Sarah Ruhl on "In the Next Room or the vibrator play"

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Productions at Playwrights Horizons and Lincoln Center Theater. Finalist for the Pulitzer. A MacArthur “genius” grant. Sarah Ruhl, best known for her serio-comedies The Clean House and Dead Man’s Cell Phone, has enjoyed a level of success that most playwrights dare not even dream of. This is fitting, considering the surreal nature of her work, in which dogs mourn, rocks cry and people take jaunts to the afterlife. This season she marks another milestone with her Broadway debut, the Berkeley Rep import In the Next Room (or the vibrator play). Inspired by historical evidence of outrageous experimental treatments at the dawn of the age of electricity, the play concerns a 19th-century doctor (Michael Cerveris) whose intimate work on depressed women affects his relationship with his wife (Laura Benanti).

Broadway isn’t known as the go-to place for serious theater these days. Do you worry that it’s the wrong place for your work?
I certainly never thought I would be on Broadway. The excesses of commercialism that can be associated with Broadway are scary to me in terms of making a piece of art, but in this case Lincoln Center is producing, and I totally trust them. It is the most unpretentious, supportive, methodical place. I feel very protected there; their opinion of me does not rest entirely on one production and how it’s received.

Will the production be significantly different from its California incarnation?
We’re changing some of the design elements, although all the designers are staying with the show, which I’m really happy about. We couldn’t keep all the actors, but [with Laura Benanti and Michael Cerveris] coming in, I can’t complain. Laura has a really unmanufactured innocent quality, which I just love. The innocence that’s required for the sexuality is really hard to stumble on in New York [Laughs] or just in this century, anywhere.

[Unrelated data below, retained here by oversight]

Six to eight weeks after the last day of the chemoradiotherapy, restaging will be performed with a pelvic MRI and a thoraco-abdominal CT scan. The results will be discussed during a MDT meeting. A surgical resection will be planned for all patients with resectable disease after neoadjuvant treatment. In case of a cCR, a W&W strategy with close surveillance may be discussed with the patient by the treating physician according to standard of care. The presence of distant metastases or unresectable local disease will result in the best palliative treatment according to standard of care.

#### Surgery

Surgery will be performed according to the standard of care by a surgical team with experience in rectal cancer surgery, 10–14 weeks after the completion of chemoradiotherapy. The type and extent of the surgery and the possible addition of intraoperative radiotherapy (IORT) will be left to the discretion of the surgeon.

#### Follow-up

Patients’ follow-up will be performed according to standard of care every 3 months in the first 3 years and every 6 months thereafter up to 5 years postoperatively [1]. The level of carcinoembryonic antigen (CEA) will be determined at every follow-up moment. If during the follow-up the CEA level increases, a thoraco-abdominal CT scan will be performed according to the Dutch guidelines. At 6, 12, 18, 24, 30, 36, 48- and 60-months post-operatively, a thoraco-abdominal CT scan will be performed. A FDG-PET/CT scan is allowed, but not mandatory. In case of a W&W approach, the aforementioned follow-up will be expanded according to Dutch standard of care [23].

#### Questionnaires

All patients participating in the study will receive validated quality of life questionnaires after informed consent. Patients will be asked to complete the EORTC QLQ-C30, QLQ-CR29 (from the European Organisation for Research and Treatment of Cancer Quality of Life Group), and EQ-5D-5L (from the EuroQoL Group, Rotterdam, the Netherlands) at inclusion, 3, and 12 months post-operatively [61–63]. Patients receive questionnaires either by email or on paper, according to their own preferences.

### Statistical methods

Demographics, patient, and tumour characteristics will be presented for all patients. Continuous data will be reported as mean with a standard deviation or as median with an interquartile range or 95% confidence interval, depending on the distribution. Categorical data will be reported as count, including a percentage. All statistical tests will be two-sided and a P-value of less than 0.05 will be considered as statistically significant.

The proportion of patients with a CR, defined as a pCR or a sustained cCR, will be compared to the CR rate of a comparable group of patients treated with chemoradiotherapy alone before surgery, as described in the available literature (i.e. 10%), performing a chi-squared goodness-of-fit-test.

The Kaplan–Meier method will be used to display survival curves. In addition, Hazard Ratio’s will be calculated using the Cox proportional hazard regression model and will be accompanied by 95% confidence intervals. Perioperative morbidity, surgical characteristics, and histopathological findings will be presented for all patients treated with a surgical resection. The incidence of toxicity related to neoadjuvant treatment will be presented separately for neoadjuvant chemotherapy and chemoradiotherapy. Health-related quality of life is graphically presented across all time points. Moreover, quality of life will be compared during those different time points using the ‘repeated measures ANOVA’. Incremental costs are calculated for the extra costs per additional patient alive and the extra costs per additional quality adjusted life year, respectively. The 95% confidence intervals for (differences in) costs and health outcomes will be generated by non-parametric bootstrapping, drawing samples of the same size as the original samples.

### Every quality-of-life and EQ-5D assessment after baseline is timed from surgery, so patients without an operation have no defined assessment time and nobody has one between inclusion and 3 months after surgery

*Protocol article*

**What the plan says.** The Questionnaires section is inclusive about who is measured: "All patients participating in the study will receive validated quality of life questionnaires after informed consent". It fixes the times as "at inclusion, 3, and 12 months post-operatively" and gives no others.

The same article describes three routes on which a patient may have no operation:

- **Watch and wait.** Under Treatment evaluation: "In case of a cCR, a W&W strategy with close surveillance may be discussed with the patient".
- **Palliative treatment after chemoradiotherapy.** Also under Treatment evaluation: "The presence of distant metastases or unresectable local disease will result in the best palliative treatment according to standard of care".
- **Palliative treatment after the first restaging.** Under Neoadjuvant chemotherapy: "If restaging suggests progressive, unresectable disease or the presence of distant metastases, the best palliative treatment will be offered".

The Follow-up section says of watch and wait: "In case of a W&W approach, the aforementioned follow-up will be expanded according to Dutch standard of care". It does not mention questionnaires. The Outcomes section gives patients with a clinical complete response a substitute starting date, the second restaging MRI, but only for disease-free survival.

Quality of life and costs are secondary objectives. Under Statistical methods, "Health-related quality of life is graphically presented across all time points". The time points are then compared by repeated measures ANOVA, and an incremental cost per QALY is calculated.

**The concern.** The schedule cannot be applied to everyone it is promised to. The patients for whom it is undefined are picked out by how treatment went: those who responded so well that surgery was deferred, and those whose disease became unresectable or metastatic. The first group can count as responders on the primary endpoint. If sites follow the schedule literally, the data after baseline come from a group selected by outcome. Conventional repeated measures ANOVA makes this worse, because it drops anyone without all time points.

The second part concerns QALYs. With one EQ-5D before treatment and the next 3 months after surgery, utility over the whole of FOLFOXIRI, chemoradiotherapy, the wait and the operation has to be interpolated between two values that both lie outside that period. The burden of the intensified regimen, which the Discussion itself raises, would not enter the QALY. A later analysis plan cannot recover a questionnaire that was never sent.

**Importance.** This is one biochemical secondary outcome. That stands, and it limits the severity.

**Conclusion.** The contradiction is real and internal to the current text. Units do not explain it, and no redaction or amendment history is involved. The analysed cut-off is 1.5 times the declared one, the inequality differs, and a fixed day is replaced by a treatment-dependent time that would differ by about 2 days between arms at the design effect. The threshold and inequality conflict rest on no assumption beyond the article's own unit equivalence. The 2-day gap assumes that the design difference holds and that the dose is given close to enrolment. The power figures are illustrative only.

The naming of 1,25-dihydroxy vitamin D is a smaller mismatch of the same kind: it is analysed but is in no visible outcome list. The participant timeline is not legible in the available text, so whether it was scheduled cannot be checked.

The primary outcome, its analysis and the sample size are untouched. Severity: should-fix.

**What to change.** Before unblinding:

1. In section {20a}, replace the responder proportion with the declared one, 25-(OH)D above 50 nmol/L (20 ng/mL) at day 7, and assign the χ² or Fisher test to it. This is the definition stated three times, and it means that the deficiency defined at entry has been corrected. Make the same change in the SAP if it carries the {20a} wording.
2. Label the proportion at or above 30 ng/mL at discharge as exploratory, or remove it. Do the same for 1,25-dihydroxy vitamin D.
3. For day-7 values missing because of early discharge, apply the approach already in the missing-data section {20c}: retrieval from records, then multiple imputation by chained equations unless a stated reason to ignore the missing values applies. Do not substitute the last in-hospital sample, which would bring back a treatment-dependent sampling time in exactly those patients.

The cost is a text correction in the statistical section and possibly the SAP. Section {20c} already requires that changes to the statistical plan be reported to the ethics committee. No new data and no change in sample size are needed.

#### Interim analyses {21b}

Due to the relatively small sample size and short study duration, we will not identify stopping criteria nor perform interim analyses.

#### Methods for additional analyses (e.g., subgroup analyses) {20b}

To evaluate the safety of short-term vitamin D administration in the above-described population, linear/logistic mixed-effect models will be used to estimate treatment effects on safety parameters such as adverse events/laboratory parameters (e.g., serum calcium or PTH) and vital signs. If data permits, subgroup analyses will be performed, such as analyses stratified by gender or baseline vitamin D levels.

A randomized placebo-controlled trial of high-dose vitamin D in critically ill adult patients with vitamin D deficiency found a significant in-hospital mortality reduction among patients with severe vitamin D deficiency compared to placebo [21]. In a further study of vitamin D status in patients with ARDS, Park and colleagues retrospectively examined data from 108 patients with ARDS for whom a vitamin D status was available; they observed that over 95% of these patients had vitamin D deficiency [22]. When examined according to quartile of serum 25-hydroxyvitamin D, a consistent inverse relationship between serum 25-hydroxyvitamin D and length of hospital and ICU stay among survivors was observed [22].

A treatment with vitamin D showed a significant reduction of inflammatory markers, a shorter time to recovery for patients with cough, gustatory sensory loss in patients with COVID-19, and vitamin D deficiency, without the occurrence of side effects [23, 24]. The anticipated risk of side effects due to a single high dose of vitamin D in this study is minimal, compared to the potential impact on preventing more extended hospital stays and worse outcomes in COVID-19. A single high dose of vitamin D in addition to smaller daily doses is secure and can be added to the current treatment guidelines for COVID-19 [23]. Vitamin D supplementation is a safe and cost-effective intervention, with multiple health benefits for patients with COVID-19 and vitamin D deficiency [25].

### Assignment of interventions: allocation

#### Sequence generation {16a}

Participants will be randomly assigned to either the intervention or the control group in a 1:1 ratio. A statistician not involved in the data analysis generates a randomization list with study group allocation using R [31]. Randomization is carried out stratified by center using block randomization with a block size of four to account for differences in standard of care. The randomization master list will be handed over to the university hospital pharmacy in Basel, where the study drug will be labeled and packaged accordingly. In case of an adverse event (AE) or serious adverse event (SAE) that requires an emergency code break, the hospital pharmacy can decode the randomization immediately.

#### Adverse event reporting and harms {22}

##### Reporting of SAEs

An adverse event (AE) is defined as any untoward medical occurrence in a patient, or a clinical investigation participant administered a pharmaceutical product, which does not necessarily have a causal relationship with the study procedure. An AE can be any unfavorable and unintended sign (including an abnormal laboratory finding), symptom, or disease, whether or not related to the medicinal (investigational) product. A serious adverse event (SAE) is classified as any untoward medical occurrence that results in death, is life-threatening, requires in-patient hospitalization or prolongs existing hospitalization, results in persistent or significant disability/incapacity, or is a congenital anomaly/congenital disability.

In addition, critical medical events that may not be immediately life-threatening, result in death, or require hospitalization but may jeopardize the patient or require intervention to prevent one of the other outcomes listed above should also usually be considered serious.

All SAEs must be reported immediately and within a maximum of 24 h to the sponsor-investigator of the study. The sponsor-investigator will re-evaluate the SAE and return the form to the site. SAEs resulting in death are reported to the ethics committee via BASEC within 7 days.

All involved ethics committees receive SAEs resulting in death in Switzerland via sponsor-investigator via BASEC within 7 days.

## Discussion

How involved will you be in rehearsals? Do you anticipate any rewrites?
I’m usually pretty involved. It’s actually my first time coming to New York when I haven’t done two productions ahead of time. There’s just one this time, so I’ve got my work cut out for me. I think I’ll be tweaking and fine-tuning, which I always think of as massive rewrites. I change a semicolon and I say, “Look, I did a big rewrite today!” I obsess over the minuscule.

You’re known for writing otherworldly, fantastical plays, but most critics deemed In the Next Room fairly naturalistic. Do you agree?
I’ve been compelled to be less naturalistic because I’m not interested in the way people talk in the contemporary world. I find it boring and not emotionally forthcoming. So I began writing plays set in other times, and whenever I have a play that’s not set in the present, I feel linguistic permission. So I think this play is deceptive. It seems more naturalistic in that there’s one set, we don’t go to the afterlife or some strange metaphysical place; it all takes place on Earth in two rooms. The subject matter is so challenging—you know, orgasms, vibrators—that I wanted the form to be stable. But I wouldn’t say that the way people talk in this play is particularly naturalistic.

Do you consider the play a period piece commenting on Victorian sexual mores, or does it have relevance today?
I think it’s actually—and this sounds so pretentious—ontologically impossible to write about the past and not write about the present, because I’m in the present, so I’m always commenting from a distance. Even if I set out to write a play purely about the 19th century, I’m actually writing about myself living in New York in this moment in time. In a way, I feel like sexuality’s been flipped: In the past, they compartmentalized and were so repressed, but today pornography has taken over the language of our sex lives and made it so public that it actually splits our bodies off from our emotions. We have no privacy. Selling jeans is pornography, Sarah Palin’s pornography, everything’s pornographic, so what does that do to our intimate private lives?

In the Next Room (or the vibrator play) begins previews Oct 22.

See all of our Broadway fall preview

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